For over 20 years the Western Michigan University (WMU) archive collection was being housed in three different buildings around campus including an old gymnasium space previously used as a swimming pool. Multiple locations made it difficult for students, faculty and researchers to access as well as the buildings that were storing the historical documents did not have temperature and humidity control. After eight years of planning and design, the Zhang Legacy Collections Center was built. There are now common areas, instructional space, research space as well as a reading room. For storage of the archives an was installed and can hold approximately 15 linear miles of storage.
The 16,000-square-foot Zhang looks nothing like an old-fashioned library. There is a reading room for the public, but there are no wood-paneled shelves, green-shaded lamps or rolling ladders. Inside the Archives, shelves still stretch from floor to ceiling – but they go a lot further up. Documents will be stacked as high as three stories in the air in high-density shelving units, which are built close together and swing open on tracks to allow archivists access to materials. The new Legacy Collections’ environmental conditions, designed to LEED® Silver specifications, will be unparalleled to any other archival records facility. WMU now has 28,000 cubic feet of documents, photographs, government records, letters and diaries, as well as 100,000 volumes worth of books, serials and bound volumes stored within the monitored temperature, relative humidity, air quality and light controlled conditions. The building and it’s staff can now preserve these documents and keep them from being destroyed.8
“Having all of the collections under one roof seemed to make a great deal of sense. It also made a great deal of economic sense for the university, because they were maintaining some very outdated buildings.”
-Sharon Carlson, Archives and Regional History Collections Western Michigan University
The new building is climate-controlled, energy efficient and has UV-filtered glass to protect the archival materials. The temperature will be maintained by a geothermal heating and cooling unit, and the Archives were built with a vapor barrier to keep out moisture.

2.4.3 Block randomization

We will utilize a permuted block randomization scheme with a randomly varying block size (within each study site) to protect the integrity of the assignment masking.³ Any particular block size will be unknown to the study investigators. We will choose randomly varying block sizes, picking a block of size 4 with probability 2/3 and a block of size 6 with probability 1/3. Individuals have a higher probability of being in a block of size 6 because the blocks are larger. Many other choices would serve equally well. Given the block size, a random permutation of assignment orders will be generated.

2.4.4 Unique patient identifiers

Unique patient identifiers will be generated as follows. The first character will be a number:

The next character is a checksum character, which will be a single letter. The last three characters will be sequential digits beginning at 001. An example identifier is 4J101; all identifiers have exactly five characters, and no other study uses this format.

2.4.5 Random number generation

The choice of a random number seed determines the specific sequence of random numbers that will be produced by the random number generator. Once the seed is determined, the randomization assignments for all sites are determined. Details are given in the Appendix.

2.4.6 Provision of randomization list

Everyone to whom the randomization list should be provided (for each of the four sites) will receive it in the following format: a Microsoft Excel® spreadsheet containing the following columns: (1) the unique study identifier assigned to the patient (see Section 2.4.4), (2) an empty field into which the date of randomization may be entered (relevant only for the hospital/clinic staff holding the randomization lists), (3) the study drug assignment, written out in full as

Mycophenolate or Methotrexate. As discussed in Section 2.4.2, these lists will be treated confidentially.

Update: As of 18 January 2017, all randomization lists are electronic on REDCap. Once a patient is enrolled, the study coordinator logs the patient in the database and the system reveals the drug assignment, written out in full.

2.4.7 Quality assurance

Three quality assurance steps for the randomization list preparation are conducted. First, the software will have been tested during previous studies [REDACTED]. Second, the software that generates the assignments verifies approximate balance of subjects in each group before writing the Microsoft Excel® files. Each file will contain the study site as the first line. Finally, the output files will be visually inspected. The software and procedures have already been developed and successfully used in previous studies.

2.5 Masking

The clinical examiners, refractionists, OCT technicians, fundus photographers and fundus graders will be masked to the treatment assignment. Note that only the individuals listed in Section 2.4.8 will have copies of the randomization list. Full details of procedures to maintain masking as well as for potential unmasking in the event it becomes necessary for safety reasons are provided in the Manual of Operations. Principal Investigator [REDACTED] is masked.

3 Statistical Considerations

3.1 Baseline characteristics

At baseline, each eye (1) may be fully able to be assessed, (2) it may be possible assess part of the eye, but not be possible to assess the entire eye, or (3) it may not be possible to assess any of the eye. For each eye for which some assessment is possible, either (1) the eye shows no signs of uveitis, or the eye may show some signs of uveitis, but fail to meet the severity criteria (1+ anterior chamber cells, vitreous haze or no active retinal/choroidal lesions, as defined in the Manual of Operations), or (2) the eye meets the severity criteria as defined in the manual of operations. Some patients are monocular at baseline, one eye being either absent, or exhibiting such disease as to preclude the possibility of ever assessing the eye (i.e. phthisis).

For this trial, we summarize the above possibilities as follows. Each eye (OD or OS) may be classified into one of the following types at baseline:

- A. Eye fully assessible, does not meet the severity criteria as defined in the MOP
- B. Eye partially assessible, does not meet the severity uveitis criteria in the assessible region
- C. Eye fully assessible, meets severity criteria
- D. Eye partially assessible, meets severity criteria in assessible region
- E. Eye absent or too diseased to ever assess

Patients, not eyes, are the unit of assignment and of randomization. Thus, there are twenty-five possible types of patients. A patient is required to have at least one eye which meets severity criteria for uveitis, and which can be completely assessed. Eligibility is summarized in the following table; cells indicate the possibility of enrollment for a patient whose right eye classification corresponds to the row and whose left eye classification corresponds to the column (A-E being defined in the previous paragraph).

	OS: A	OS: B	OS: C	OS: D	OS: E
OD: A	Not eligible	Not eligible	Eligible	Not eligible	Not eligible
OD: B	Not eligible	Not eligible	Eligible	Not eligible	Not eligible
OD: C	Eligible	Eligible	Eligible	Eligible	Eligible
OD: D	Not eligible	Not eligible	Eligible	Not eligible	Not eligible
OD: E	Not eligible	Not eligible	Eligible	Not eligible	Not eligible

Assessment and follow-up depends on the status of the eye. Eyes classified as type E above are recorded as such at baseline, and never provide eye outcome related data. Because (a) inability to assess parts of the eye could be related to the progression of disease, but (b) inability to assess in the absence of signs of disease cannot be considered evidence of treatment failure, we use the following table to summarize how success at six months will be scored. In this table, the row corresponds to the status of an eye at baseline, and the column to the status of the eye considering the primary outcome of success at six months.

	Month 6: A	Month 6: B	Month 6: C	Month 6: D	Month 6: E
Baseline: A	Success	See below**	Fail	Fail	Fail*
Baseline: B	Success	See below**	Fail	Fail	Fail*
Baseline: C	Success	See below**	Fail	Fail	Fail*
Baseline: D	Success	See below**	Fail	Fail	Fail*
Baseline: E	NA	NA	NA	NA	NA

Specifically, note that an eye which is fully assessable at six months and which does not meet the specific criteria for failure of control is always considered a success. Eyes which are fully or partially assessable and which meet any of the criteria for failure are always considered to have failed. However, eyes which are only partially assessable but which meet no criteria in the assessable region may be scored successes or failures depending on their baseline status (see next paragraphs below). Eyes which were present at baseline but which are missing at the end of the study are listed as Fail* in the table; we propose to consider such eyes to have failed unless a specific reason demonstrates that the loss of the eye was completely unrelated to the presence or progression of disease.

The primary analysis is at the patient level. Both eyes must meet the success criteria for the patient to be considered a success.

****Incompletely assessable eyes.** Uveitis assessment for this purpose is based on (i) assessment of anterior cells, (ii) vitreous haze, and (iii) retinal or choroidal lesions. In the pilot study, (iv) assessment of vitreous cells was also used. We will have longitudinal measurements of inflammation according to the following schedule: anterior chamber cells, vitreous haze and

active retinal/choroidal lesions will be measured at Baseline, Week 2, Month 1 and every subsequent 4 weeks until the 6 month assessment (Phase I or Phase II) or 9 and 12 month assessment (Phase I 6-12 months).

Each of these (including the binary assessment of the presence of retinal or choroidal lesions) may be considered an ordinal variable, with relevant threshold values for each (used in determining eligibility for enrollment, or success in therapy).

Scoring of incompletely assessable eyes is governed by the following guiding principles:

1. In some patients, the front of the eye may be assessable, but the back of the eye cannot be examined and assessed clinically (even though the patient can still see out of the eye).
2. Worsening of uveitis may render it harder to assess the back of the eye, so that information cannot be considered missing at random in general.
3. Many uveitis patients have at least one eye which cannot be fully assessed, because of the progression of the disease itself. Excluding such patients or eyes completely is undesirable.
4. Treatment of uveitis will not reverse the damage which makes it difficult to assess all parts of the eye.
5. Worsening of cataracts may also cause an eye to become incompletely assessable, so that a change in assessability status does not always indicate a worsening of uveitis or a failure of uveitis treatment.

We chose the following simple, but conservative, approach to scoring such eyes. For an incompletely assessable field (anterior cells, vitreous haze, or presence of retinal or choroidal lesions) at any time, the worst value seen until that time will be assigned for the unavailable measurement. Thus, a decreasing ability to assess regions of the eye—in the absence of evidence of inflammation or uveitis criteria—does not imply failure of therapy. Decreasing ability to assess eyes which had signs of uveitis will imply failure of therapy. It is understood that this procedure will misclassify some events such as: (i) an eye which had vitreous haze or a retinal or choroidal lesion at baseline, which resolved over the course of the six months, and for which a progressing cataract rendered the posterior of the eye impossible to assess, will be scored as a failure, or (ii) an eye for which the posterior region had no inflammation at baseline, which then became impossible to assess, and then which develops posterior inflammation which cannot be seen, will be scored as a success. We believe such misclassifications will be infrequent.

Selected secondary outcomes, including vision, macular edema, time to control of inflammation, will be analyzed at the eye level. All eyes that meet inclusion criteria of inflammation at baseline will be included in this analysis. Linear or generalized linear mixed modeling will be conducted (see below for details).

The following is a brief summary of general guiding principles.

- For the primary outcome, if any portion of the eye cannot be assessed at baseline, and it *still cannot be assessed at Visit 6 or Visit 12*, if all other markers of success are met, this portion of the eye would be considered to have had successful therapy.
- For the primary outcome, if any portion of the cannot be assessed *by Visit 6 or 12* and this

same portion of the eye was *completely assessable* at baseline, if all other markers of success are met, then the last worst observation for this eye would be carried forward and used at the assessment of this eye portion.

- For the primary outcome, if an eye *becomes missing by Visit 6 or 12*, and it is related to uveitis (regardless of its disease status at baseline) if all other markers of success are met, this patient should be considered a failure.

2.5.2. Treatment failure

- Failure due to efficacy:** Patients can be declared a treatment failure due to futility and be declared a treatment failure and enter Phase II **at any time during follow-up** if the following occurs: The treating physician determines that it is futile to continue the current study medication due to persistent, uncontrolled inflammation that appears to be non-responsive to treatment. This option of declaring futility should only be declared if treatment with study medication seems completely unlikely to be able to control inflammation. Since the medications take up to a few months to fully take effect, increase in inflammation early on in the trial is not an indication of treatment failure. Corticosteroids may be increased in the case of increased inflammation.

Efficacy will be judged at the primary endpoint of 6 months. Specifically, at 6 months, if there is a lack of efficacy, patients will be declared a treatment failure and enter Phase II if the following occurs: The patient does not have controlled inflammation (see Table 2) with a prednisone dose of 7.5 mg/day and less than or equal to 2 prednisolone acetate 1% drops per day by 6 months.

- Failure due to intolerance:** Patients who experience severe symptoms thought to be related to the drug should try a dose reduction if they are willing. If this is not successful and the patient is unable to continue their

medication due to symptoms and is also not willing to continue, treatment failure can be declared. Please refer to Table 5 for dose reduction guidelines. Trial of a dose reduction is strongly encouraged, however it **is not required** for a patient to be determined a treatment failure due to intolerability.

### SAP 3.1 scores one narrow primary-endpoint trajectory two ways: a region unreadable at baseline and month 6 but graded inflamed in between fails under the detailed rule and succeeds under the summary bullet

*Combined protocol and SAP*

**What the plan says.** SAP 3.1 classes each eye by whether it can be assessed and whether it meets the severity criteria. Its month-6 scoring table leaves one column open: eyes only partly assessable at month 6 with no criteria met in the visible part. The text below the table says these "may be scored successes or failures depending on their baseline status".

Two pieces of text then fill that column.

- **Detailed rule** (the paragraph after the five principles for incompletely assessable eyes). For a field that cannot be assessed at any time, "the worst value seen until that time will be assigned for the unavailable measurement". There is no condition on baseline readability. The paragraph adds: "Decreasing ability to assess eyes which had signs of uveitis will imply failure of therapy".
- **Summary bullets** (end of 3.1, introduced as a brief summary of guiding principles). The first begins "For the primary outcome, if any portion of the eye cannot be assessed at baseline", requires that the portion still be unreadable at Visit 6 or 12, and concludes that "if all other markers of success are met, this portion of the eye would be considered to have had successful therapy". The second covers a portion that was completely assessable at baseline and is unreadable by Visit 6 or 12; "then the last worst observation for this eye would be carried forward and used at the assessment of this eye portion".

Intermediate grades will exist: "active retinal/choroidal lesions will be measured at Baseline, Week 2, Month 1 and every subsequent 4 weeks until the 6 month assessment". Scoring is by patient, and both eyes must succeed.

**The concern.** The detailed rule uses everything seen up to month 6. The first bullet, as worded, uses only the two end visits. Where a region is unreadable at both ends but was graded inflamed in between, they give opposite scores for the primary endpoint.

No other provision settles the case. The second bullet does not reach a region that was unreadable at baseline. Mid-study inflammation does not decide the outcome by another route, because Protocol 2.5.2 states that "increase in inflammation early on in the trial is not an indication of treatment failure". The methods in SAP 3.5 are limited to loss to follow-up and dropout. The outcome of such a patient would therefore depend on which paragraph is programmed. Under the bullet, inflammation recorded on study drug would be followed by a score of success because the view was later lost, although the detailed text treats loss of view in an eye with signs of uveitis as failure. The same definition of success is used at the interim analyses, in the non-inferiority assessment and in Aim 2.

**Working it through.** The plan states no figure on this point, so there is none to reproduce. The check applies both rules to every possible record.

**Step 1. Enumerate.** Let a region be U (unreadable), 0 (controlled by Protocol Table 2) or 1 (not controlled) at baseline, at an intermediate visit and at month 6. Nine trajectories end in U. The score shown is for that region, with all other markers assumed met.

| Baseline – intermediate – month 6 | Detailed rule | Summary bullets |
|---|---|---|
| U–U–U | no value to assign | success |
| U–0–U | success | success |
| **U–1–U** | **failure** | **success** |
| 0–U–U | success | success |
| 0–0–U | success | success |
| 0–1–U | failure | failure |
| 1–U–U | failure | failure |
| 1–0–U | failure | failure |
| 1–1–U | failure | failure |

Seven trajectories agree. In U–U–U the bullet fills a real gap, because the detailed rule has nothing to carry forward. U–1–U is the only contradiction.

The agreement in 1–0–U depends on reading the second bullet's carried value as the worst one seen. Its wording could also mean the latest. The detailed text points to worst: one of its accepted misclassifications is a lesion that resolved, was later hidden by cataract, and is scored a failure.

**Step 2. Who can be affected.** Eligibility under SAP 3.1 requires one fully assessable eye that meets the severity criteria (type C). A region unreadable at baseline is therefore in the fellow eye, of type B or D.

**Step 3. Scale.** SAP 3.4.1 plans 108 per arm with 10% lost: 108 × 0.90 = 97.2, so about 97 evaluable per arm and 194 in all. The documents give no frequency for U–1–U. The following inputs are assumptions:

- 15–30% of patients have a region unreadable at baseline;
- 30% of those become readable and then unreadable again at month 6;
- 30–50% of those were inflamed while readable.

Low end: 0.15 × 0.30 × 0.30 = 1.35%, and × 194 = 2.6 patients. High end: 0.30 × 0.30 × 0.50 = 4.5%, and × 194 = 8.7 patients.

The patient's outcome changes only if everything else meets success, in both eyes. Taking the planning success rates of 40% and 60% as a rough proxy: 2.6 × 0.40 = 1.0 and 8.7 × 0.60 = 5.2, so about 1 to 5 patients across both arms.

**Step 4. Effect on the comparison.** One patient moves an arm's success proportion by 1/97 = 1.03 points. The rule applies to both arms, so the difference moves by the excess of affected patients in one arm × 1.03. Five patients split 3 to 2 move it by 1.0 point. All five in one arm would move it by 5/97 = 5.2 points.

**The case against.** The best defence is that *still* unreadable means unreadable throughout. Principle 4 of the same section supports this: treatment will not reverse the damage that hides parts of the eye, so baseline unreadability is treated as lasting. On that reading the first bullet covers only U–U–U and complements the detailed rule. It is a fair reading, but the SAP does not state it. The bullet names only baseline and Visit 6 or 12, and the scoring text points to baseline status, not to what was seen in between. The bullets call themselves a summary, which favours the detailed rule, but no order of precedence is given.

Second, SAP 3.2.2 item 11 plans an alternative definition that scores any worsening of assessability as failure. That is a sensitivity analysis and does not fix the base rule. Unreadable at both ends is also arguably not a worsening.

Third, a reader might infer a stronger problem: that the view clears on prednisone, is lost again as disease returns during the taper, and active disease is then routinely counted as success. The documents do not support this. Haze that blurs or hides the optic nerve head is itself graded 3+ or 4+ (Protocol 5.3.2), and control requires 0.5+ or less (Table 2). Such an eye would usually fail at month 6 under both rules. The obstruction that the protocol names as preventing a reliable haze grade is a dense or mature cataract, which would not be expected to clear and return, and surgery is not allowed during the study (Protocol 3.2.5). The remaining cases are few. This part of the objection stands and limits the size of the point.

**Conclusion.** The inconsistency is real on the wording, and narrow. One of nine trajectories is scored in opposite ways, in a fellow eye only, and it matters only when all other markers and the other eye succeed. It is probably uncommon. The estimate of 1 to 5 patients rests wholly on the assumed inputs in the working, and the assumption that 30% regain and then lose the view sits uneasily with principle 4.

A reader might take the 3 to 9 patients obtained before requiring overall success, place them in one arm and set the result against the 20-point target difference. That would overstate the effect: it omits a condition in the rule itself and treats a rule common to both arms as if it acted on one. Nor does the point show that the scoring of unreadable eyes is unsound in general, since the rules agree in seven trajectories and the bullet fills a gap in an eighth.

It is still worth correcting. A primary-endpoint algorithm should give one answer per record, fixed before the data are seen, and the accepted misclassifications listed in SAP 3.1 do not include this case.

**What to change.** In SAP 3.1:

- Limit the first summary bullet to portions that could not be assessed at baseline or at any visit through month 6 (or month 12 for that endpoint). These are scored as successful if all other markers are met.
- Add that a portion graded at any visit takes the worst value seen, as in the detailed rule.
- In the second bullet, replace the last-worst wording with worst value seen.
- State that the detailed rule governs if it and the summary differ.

The order-picker, which looks like a cross between a fork lift and an elevator, can handle up to 1,000 pounds at the top shelf, said John Parsons, the other site supervisor. The concrete floor, which has electric guides for the machine built inside the aisles, was poured 13 inches thick to handle the weight of the accumulated material.
The large reading room was designed with 1,250 linear feet of shelving, tables and group seating. The reading room has the capacity to be transformed into a 72-seat event center for such activities as public lectures and conferences.
Since 1990, the bulk of the Archives and Regional History Collections have been housed in the old gymnasium in East Hall — with the bulk in a cemented-over swimming pool. Other portions have been housed in North Hall and the dormitory basement in Valley III. 30,000 cubic feet of documents, photographs, government records, letters and diaries, as well as 100,000 volumes worth of books, serials and bound volumes are being moved to the new Zhang Legacy Collections Center. Originally, the Legacy Collections Center was designed to accommodate 10 years of growth for the Archives. But when WMU accepted the complete archives of the Kalamazoo Gazette in 2012, that cut the amount to 8-1/2 years.
“We take very seriously the trust placed in us to care for the documents that have been donated by those we call the ‘donors of treasure,’ those treasures contain thousands of stories, books, articles, videos and productions…without these treasures there would be no purpose for this building.”
~ Sharon Carlson, Archives and Regional History Collections Director Western Michigan University
“We don’t have open shelves for people to come and just browse through. We have to have the kind of products that allow us quick and easy access, because we have to come down and pick things off the shelves in a relatively short amount of time. Researchers would stop using us if it took hours for us to get the materials that they need.”
– Ronald Brashear, Othmer Library Director
“We had a real challenge with that building,” said Sharon Carlson, Archives and Regional History Collections Director, of the Archives’ former home in East Hall. Among other issues, such as shooing away the occasional bat and trying to preserve documents dating to the 1830s with window-unit air-conditioners and dehumidifiers, the Archives staff also had to deal with a balky storm drain that periodically let water into the building. The University’s long-term goal was to find or build a permanent home that is secure, climate-controlled and easily accessible by the general public. The planned building will bring together the collections from East Hall as well as the off-site storage areas. “In the end there was a real cost savings to getting the entire collection under one roof and having them in a purpose-built building like the Zhang Legacy Collections Center,” said Carlson.